If I could get a photo of the Mayor when he sees his Rolls,
I could have it in every paper in the country.
Jock, can you spray it black again?
-What time is it?
-Three hours... I could try...
-Park it outside the Town Hall.
-Nobody will be any the wiser.
-They will. I'm going to split.
Sneak! Call me what you like.
Unless we go on parade, I'm going to tell the Mayor.
He's got us by the fuzzy-wuzzies.
Yes. Very well, Hodges,
you can come on the parade.
General Kitchener used that saying, because them fuzzy-wuzzies have got short, curly hair.
What he really meant was...
Yes, yes, all right.
I'm only trying to make the war a bit more cheerful.
I'm sorry about this, but I can't get the flashbulbs.
-Don't be too obtrusive.
-Are you going to say all that?
-Quite a lot of it is scratched out.
-I changed my mind a lot.
-Keep it short, or it'll be boring.
-I have to talk until the car comes.
-I'll take one of you and the General, like you said.
-Frazer's cutting it fine.
-There he is. Look!
By Jove. What a magnificent job.
Here! When you bawl and shout instructions of "attention" and "present arms", we won't listen.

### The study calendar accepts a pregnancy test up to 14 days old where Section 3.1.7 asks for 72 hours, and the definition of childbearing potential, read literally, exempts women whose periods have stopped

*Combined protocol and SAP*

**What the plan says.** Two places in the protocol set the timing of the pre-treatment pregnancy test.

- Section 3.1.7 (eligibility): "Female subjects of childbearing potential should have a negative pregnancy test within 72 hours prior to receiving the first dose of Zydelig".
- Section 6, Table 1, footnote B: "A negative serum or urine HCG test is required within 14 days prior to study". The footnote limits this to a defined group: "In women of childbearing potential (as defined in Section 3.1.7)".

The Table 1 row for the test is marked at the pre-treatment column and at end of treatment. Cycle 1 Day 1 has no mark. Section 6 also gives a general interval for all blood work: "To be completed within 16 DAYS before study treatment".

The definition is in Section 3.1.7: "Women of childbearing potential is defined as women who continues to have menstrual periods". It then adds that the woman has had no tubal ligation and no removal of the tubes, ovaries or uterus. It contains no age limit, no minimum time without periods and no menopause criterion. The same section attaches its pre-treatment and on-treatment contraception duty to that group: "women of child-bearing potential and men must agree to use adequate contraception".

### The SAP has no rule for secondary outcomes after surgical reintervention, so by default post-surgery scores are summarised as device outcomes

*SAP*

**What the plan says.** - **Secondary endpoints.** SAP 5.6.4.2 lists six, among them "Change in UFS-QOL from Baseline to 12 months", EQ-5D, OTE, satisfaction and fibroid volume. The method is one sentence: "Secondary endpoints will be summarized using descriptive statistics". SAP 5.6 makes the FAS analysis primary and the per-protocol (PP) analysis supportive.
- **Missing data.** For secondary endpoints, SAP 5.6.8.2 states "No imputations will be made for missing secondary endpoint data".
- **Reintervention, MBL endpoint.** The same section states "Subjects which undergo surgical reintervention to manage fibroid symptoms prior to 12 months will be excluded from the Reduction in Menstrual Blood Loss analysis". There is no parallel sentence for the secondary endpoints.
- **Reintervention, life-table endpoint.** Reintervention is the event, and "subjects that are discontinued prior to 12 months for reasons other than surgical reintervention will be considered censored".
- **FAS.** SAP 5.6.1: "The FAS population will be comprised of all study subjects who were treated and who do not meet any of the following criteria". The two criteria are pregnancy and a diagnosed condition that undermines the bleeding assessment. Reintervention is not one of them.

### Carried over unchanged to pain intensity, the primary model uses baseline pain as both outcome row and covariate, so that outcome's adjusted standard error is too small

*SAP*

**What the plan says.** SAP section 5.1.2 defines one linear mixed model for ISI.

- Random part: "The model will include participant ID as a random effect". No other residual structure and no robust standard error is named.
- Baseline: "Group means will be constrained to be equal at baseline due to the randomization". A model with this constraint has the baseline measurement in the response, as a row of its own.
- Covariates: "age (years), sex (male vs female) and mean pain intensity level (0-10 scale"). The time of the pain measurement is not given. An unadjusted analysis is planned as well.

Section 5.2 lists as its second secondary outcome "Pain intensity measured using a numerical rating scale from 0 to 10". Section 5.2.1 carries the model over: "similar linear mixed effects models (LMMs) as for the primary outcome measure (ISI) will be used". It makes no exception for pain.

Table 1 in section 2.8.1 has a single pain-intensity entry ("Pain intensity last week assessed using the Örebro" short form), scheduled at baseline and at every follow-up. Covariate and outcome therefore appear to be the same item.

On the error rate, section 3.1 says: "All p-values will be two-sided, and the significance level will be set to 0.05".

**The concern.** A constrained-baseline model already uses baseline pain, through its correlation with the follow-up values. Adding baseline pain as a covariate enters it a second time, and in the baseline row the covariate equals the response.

-You'll turn the parade into a shambles.
-All right, I'll shout the orders for your lads.
-Do you want the bugler to play before or during the salute?
-During, and then we'll sing the "Marseillaise".
-Is that clear?
Just give me the nod, your reverence.
-Everything all right, Frazer?
-Tell me later.
-It's as well you listen...
He's coming. Fall in.
Did everything go all right?
Fine, except I couldn't get any quick-drying paint.
< Is it tacky? Not tacky...
Good. Just plain wet.
- I didn't give the nod. - It was his fault. Wait...
-Number 1 Platoon, B Company...
-Not the Wardens!
Wardens, present PUMPS!
Now, Mr Yeatman.
-That's Come To The Cookhouse Door.
-He doesn't know The Last Post.
CHOIR SINGS "LA MARSEILLAISE"
-Look at him, the man's blubbing.
-It's very sad, Mr Mainwaring.
-Is that all?
-There wasn't time to learn the rest.
They're only little boys, you know.
-Number 1 Platoon, B Company...
-Not the Wardens.
Mon cher General, nous autres a Walmington-on-Sea...
-What's he saying?
-The usual rubbish.
You've got to hand it to him. Mum says he can do anything once he's got the urge.
..et victorieux dans votre France bien aimee.
Mes amis, mes chers camarades d'armes,
je ne puis pas parler. Mon coeur deborde.
Here! Don't I get a kiss?
Captain Mainwaring is offered the use of a Rolls-Royce. On the way to be camouflaged, it gets mixed up with the mayor's official car.